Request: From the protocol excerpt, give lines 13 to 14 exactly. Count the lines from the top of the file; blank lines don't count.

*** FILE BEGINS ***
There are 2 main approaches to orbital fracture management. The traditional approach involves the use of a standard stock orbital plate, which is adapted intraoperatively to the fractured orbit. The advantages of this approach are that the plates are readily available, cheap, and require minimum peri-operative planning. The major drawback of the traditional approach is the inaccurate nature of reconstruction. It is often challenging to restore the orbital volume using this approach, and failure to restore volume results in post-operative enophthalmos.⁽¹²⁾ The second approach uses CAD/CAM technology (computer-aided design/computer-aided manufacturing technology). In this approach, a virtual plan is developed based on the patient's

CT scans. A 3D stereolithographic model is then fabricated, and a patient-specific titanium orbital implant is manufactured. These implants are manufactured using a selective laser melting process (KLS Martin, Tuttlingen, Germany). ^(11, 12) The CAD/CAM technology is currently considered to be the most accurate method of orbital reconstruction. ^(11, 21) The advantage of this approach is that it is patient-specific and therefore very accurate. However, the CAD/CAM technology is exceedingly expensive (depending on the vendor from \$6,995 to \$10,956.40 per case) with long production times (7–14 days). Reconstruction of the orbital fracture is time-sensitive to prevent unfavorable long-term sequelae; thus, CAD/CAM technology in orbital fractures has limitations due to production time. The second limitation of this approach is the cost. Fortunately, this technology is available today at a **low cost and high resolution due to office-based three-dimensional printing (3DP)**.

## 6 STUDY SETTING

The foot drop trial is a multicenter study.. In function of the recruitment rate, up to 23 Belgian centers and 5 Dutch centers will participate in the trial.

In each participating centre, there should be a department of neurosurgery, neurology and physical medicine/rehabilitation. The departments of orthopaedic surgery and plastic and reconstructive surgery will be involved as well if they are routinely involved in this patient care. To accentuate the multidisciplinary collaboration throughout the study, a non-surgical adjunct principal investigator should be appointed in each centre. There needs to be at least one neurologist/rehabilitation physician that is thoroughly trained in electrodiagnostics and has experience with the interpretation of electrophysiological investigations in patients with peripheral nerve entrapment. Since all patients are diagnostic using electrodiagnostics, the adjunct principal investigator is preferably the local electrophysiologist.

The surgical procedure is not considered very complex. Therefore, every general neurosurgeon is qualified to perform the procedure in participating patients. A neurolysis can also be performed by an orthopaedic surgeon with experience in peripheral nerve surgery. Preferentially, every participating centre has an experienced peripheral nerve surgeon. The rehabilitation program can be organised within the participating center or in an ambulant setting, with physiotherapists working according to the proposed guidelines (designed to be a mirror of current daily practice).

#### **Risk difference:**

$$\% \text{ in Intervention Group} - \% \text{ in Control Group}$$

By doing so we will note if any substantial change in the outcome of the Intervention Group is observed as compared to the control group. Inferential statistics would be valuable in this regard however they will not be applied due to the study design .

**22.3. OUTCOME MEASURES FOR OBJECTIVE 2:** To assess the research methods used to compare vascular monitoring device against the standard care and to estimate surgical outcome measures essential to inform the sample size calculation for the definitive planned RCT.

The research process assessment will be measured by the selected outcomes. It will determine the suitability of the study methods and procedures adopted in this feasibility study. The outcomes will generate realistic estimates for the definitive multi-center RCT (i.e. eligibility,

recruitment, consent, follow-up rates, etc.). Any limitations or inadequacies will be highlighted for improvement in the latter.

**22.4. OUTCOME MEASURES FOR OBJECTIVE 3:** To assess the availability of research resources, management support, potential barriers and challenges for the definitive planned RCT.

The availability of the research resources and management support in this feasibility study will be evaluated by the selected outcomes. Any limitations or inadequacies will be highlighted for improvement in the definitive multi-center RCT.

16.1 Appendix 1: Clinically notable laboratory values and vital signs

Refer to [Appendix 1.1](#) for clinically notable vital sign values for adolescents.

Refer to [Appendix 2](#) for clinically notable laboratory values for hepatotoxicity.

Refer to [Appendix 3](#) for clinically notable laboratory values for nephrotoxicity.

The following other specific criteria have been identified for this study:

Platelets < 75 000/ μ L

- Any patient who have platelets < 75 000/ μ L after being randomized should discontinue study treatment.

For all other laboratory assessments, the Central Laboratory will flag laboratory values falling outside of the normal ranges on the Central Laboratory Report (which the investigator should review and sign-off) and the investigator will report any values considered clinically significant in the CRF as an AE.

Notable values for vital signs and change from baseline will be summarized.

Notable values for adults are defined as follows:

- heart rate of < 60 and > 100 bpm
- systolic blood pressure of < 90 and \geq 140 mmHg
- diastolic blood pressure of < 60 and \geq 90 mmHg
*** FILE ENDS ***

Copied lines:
**22.4. OUTCOME MEASURES FOR OBJECTIVE 3:** To assess the availability of research resources, management support, potential barriers and challenges for the definitive planned RCT.

The availability of the research resources and management support in this feasibility study will be evaluated by the selected outcomes. Any limitations or inadequacies will be highlighted for improvement in the definitive multi-center RCT.